Well, yes – rabbits are territorial, and they can get very expressive about it. If you learn about rabbit socialization, you will pick out that rabbits organize themselves in hierarchies. For every colony (or group) of rabbits, there will be one on top of the others. And at all times, the ‘alpha’ rabbit will always try to assert its position through actions like humping and biting.
Now, let’s see how rabbit territoriality can take shape? Can it bring aggression out of rabbits? I mean, how bad can it be? Well, keep reading to find out.
Rabbit 101: Territoriality And Aggression
Naturally, rabbits are unaggressive. This is because they are prey animals and most prey are usually calm. They choose flight over fight and will always take their chances by escaping a tense situation.
However, rabbits can shift from their cute-bunny personas to going full-blown berserks. If you didn’t know, rabbits could use both their claws and teeth to inflict damage. So, be careful when you mess around with a rabbit; you could end up in the hospital nursing a terrible wound.
My Rabbits Keep Biting One Another, Why So?
Don’t take it that the rabbits are nibbling each other because of aggression. Again, it could be a sign that the two are fighting to be top of the territory. If that is the reason behind the bites, the only thing you can do is separate them. If you leave them fighting, they will hurt each other.
Out there in the wild, colonies of rabbits live in warrens. There will be a rabbit leader for every warren – one who has other rabbits under its command. When mealtime comes, the rabbit leader eats first before the others. And what about grooming? All the rabbits subordinate to the alpha will take turns grooming their warren leader. The top position is such a sweet spot, isn’t it? So, it is reasonable that one of your rabbits wants to be on top.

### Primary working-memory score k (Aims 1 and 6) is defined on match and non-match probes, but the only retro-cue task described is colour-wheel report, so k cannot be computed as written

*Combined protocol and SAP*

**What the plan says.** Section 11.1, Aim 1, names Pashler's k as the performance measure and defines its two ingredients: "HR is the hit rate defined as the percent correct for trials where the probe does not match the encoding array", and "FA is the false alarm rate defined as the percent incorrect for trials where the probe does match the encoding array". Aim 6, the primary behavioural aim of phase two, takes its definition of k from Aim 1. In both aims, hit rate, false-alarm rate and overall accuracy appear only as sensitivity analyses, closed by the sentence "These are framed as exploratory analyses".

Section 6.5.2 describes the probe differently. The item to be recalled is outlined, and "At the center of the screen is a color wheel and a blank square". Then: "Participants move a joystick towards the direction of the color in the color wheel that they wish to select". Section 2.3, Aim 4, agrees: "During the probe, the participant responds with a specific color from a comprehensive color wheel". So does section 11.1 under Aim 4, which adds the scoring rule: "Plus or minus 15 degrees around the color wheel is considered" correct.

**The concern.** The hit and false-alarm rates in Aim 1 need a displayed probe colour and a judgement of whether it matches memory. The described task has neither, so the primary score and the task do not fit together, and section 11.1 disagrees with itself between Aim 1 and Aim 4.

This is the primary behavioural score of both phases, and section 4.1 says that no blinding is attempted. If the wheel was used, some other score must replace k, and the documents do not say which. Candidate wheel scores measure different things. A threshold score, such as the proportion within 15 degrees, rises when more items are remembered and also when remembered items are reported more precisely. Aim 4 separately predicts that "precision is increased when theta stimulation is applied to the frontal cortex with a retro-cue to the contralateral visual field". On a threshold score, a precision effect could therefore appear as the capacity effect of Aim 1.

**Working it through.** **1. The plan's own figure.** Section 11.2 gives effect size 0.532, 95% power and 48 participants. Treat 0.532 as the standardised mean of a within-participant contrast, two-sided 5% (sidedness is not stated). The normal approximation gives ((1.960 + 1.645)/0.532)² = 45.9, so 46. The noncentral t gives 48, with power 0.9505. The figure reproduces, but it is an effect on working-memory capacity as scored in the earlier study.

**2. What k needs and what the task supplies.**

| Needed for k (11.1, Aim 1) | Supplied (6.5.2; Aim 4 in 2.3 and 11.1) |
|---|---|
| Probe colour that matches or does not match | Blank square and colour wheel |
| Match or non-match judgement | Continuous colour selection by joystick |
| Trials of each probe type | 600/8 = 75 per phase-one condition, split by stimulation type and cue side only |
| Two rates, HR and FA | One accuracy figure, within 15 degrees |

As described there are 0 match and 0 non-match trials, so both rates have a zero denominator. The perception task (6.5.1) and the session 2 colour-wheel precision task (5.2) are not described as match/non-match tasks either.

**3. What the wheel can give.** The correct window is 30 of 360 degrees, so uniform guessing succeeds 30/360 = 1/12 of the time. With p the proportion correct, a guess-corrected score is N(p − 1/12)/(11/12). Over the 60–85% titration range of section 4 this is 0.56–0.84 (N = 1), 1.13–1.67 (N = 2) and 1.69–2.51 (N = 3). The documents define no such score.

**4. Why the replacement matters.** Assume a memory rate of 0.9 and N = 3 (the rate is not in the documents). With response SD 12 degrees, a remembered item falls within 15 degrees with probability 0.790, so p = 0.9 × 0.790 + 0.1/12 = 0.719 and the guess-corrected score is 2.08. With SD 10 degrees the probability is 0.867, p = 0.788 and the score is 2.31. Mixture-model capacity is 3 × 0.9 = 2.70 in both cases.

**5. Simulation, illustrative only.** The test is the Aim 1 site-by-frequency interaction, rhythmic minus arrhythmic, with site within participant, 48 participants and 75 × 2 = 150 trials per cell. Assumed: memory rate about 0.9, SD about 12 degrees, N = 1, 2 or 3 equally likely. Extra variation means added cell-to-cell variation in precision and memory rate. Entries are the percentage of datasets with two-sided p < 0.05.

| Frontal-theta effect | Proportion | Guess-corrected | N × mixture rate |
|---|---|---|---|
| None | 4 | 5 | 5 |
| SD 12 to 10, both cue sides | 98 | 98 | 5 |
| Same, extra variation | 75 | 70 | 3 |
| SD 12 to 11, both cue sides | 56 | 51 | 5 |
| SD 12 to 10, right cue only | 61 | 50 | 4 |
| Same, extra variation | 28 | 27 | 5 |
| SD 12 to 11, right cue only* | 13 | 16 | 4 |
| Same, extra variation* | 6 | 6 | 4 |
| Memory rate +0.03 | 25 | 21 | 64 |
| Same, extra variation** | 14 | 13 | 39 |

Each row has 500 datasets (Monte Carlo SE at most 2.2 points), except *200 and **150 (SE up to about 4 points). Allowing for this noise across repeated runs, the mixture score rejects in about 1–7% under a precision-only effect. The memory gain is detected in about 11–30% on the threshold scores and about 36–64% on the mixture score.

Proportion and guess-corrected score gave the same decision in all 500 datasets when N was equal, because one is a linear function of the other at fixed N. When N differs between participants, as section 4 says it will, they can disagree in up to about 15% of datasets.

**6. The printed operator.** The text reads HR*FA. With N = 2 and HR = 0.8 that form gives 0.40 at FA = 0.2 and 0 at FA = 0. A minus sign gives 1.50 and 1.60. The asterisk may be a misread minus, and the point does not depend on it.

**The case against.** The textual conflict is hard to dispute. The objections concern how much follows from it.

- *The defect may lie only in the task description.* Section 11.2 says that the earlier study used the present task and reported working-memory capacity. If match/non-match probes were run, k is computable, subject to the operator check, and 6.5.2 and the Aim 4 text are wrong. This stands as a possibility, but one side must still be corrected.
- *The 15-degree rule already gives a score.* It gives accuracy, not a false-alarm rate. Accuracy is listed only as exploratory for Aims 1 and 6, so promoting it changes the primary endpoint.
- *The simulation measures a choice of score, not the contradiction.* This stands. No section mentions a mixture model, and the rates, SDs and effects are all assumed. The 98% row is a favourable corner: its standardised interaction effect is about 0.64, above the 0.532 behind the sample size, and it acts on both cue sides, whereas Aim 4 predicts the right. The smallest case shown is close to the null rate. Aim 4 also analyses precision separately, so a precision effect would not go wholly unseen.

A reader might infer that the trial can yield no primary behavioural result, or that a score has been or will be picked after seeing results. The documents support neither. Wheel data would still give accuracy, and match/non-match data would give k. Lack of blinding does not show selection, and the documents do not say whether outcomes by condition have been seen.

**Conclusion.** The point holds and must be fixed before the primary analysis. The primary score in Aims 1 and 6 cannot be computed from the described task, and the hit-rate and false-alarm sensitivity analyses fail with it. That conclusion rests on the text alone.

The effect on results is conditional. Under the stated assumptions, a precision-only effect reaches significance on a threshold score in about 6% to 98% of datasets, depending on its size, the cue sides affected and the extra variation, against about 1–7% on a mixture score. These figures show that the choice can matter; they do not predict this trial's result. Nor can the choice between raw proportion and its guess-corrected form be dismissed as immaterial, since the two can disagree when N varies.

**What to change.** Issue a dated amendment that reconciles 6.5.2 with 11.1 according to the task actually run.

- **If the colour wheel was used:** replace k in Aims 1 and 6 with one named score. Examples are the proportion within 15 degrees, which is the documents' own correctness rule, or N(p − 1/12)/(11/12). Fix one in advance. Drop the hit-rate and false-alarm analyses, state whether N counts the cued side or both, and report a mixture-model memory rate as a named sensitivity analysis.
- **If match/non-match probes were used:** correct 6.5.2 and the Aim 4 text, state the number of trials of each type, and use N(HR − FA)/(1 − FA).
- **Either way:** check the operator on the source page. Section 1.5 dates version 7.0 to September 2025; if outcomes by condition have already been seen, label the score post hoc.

Another reason for biting each other could be frustration. If you keep two rabbits caged up without letting them free, their agitation is likely to grow. The rage mixes with the unexpended energy and makes the rabbits act up. In the end, we have rabbits that can’t stop fighting.
My Rabbit Is A Little Too Territorial – How Do I Prevent It from Fighting With Others?
Well, the best move, theoretically speaking, is to leave the rabbit in a cage for the rest of its life. But that is not practical, seeing that a rabbit may get agitated if it is not left free to exercise. But maybe you can consider separating the territorial, aggressive rabbit alone for some time.
But let it not be closed in for too long. Rabbits can get depressed, stressed, and lonely whenever they are left alone. They either need attention from others of their species or yours as their owner.
Since you can’t be with the rabbit all the time, let it learn to coexist with the others. You can contribute to the peace by distracting the rabbit with treats whenever it starts fighting the others. It will soon realize that the behavior is undesirable, and hopefully, things will be better.
Stopping Rabbits From Being Territorial And Fighting
This section gives you a list of things to focus on as you stop your rabbit from expressing excess territoriality:
1. Wait Until They Have Bonded
To better the situation among the rabbits, they need to see each other as friends and not foes. When you have all the bunnies connected, it will be difficult for them to start fighting. Once they are bonded, you won’t be able to separate them.